Hekate is a Goddess that has been shrouded in mystery and debate since her arrival on the Greek religious scene in approximately 700 bce. No one has been able to confirm the origin of Her name, place, or function. I will attempt to convey what Hekate means to me as well as some of Her Goddess Myth.
Hekate arrived on the scene in my life in Her saffron-cloaked Crone form on January 19, 1996. She gazed at me steadily and then lifted Her hand and simply pointed at me. I knew that She and I had work to do. Part of my Priestess work has been dedicated to Hekate since that day. While I do not normally do medium work, Hekate and I arrived at a mutually suitable worship bargain: I do the work as Her Priestess for those who are in need and always seem to find me and She … She keeps the dead from my house and living space.
Her presence is steady in my life. She stands guard over my threshold; She was there as I went through a sudden hysterectomy. And in some of my challenging years, I reflectively look back and think that Her presence was what gave me strength. I instinctively reach for Her energy in times of need and She is always there.
I have written rituals for Her almost every year at Samhain ( on Halloween) for groups from 6 people to over 300 for almost twenty years. In the years that I did not have community, I sat with Her in meditation and read the names myself from The Book of the Dead that I began keeping in the summer of 1998. Each year the book grows and each year, I start at the beginning and call to the Ancestors that people have listed there. During the ritual, I prepare a Hekate Supper and at the end of the ritual, I deliver it to the crossroads for Her and the Horde as an offering.
Hekate comes with a warning label ~ She is not a Goddess to approach lightly (none of them are really). She holds sway over liminal spaces, over the dead, and even Zeus would not (could not) limit Her. She is also one of the few Gods and Goddesses with the power to induce madness if approached incorrectly. I have always taken these warnings to heart and while I do not fear Hekate at all, I do have respect for Her awesome powers, reach, and ancient energy. As with all of the Goddesses, if you are drawn to Hekate, I advise intense research and a gentle approach as you get to know Her. I am always available for those who are drawn to Her.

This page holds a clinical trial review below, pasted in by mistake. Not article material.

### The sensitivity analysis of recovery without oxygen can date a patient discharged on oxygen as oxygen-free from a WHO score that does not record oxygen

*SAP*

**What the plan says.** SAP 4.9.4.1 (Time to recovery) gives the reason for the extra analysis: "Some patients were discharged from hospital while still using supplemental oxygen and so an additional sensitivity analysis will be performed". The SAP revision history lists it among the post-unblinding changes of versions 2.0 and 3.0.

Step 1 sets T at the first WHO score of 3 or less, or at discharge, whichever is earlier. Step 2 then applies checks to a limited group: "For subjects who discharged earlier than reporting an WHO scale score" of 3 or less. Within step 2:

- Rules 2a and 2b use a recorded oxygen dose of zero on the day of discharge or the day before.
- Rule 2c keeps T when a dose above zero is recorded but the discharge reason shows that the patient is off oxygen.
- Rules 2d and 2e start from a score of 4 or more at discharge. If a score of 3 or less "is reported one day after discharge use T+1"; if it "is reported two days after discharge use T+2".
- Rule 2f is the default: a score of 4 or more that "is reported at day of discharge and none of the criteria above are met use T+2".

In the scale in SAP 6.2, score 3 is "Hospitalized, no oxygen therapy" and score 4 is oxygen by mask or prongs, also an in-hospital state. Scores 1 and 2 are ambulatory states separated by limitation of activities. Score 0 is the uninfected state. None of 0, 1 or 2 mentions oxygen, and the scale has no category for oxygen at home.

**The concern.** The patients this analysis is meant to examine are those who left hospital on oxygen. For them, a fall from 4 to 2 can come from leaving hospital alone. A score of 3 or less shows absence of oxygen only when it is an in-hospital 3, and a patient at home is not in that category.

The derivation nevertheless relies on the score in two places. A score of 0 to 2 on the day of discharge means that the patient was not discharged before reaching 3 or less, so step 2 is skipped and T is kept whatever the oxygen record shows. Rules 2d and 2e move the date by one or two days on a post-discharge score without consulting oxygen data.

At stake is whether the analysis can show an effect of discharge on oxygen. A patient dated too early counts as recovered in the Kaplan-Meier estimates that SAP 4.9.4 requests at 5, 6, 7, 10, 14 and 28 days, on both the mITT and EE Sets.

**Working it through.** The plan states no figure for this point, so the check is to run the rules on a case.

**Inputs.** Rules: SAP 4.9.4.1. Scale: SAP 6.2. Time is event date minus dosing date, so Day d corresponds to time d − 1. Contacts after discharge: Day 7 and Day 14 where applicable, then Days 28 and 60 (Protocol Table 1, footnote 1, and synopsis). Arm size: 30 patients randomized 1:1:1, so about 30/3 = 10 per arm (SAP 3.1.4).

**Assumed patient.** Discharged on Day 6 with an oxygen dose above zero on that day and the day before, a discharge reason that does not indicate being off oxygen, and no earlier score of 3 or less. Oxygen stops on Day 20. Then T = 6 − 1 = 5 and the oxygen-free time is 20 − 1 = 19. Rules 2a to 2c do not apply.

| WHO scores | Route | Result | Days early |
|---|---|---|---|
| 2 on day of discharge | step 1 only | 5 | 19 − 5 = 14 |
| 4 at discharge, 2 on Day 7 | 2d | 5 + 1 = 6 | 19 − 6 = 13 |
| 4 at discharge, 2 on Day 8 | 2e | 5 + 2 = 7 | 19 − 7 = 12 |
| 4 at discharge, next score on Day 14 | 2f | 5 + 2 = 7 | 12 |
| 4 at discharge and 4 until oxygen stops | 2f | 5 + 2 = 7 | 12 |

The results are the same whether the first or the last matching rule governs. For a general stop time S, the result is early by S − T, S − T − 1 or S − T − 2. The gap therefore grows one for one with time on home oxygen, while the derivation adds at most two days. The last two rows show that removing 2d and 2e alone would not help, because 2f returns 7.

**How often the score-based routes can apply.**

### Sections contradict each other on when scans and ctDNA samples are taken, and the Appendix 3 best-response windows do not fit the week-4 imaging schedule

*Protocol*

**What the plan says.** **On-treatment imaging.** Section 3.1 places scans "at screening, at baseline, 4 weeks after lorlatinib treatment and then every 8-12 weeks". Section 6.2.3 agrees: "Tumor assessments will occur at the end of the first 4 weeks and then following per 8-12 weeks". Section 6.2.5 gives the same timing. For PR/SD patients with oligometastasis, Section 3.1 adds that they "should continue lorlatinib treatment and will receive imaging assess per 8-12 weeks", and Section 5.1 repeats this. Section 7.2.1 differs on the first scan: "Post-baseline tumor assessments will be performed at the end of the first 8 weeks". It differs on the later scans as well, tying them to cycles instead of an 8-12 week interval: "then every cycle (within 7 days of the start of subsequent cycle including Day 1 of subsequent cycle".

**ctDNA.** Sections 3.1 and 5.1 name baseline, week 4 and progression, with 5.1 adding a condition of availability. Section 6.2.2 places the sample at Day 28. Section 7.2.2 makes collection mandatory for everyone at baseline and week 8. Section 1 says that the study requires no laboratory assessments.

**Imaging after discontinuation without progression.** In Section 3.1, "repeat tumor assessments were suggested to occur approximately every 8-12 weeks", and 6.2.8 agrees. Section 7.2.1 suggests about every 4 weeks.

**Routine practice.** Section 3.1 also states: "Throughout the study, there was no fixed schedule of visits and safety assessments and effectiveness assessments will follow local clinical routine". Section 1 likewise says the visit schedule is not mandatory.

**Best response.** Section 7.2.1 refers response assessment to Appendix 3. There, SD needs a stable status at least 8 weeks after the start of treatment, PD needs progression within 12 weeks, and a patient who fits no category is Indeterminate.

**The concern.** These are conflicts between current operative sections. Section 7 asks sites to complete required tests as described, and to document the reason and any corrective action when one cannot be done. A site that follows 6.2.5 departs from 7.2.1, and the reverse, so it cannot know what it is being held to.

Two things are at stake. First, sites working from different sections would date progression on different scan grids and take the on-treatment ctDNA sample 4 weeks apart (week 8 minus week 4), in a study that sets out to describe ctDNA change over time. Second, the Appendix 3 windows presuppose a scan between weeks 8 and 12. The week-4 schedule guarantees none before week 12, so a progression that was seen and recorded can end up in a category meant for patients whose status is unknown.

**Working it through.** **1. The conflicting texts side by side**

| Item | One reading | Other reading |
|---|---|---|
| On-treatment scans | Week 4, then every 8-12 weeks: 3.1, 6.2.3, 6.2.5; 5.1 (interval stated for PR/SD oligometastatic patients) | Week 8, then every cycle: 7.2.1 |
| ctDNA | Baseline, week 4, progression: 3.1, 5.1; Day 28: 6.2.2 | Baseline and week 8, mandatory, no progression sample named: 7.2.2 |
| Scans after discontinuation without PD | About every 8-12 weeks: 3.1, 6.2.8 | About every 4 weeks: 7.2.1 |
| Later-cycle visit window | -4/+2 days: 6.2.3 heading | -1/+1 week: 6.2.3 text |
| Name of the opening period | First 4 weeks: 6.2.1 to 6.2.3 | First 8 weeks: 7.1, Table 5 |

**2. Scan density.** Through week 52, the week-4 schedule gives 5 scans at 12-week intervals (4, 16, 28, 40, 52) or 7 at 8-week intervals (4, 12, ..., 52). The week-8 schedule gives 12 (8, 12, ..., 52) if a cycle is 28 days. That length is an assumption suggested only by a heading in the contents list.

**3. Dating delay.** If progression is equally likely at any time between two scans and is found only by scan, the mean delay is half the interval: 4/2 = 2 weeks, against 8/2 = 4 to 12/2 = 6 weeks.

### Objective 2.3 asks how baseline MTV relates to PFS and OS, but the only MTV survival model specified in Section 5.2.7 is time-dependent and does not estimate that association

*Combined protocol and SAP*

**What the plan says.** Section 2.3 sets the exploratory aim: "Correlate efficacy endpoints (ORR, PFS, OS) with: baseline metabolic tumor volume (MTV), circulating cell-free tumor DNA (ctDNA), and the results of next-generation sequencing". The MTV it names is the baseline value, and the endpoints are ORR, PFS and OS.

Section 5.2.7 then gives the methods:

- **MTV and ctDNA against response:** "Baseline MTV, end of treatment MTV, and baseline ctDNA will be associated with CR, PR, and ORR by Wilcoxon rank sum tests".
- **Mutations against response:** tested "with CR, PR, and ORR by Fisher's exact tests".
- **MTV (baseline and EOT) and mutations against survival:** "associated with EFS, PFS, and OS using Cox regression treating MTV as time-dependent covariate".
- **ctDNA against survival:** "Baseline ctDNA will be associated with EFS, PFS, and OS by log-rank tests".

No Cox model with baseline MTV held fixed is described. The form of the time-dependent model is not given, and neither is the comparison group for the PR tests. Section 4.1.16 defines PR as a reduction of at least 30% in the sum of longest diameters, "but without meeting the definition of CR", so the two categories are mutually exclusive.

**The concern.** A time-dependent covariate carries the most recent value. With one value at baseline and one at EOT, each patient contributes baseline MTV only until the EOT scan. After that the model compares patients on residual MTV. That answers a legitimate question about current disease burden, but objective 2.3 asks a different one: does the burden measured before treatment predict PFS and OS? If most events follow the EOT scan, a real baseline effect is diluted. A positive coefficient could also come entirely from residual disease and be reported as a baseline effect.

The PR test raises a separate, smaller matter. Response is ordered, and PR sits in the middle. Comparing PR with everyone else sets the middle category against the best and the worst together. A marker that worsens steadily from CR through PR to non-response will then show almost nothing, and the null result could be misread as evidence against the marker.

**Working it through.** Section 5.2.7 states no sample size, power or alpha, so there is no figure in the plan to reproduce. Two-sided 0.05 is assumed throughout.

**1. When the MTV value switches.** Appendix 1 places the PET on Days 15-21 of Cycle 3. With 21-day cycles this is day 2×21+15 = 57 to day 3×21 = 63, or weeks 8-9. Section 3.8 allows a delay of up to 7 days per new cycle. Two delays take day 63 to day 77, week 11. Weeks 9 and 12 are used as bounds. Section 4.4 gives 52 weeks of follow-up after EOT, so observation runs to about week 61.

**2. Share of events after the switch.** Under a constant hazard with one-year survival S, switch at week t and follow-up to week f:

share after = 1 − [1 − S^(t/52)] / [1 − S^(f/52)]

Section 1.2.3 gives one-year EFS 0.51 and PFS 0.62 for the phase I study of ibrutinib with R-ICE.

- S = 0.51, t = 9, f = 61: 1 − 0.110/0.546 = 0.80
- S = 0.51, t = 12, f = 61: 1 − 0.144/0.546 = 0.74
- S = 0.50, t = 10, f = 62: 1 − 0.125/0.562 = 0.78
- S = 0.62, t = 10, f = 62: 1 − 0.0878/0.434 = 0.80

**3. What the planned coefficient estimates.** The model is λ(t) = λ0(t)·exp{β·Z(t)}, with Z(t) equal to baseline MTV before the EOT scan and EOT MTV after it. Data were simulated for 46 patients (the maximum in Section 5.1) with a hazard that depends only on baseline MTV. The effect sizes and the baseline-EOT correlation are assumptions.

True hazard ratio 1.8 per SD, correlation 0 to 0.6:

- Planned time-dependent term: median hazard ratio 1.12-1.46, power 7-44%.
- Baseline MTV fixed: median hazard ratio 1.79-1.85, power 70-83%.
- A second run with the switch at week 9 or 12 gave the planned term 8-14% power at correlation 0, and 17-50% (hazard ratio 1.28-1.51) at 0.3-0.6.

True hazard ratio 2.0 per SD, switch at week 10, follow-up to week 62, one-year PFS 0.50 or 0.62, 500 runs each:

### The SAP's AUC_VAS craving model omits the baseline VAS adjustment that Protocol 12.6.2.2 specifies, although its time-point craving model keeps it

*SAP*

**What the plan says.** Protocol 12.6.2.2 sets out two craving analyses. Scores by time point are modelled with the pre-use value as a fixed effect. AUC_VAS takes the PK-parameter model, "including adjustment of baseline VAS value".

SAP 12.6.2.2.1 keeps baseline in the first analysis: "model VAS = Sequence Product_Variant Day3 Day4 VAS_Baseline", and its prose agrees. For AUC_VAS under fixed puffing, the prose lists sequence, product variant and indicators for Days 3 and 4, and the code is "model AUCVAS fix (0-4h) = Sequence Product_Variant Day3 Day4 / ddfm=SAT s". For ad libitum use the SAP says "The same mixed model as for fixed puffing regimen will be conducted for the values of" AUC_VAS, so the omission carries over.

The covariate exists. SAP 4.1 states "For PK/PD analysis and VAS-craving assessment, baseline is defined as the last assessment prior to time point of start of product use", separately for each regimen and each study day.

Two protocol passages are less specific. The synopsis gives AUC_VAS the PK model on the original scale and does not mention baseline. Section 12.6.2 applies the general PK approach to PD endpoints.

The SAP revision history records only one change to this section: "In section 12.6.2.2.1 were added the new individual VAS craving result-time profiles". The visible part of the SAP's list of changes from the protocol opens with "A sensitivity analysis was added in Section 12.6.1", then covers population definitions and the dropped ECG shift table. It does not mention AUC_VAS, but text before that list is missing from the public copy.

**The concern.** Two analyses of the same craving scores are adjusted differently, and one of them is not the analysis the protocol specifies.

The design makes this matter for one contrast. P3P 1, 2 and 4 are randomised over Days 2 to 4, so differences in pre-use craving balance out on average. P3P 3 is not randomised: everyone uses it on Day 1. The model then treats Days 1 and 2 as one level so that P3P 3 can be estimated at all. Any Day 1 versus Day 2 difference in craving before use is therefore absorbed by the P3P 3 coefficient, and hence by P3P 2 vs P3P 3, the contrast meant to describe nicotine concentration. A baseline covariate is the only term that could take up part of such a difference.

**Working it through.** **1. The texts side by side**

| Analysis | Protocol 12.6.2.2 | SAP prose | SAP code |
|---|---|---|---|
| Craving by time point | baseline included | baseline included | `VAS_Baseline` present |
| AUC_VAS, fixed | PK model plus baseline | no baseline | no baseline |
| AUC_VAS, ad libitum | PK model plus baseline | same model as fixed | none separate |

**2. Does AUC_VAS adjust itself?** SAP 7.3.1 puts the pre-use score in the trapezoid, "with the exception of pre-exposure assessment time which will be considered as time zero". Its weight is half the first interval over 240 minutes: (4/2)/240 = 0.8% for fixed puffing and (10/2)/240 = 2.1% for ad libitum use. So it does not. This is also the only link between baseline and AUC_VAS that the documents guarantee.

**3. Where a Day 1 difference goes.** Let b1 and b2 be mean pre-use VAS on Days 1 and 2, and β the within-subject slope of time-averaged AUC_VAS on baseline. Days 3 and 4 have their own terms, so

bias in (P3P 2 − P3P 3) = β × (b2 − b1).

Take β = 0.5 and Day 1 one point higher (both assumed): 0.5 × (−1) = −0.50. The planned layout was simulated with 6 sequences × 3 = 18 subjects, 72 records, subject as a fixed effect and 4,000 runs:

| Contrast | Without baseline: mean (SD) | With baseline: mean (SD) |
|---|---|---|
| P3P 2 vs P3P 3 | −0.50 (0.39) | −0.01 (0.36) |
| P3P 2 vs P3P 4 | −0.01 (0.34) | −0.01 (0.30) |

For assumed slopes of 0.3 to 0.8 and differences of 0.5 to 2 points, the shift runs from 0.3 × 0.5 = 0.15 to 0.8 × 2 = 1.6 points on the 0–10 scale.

To Hekate, to my Mother … I cannot imagine my life without Her. I hope that you are as enchanted with Her stories as I am and, should you find yourself at a crossroads in your life, She is the Goddess to ask for assistance. Hail, Hekate!
Hekate was worshiped as a Goddess of abundance and eloquence and She is still generous to those who recognize Her. Her ancient worshipers also invoked Her protective attributes by placing guardian statues outside of their homes and on the threshold of many temples and homes. In most ancient homes there was a sanctuary for Hekate or Her image was placed near the threshold (a liminal space). It is possible that because She protected the people from evil spirits (ghosts of the dead) that this led to the belief that She controlled those Spirits and Shades of the Dead. The ancient depiction of the Bright Shining Maiden who lit the way for the initiates in Eleusis and gave succor to Persephone in the Land of the Dead began to be replaced by Hekate, the Crone. The psychopomp version of the Goddess Hekate traveled the land followed by a ghostly procession commonly referred to as The Horde, which included various Spirits of the dead, displaced spirits (such as those resulting from suicides, they were part of The Horde until they could be properly placed), and Her baying hounds. This is the Hekate that most know as Goddess of the Dead & Queen of Witches. During Samhain celebrations, this is the Hekate that I connect with and to whom I offer a Hekate Supper at the crossroads after ritual.
Edith Hamilton’s Mythology says of Hekate: “She was associated with deeds of darkness, the Goddess of the Crossways, which held to be ghostly places of evil magic. An awful divinity.”
As with most of the Dark Goddesses who represent that which humanity fears, a demonization of Hekate and Her Priestesses was undertaken by the misogynistic male philosophers and poets of Greece. Hekate was no longer She who would protect you or the “Kourotrophos” (Nurse) present at childbirth; She was what brought the evil spirits to you and, indeed, held sway over them.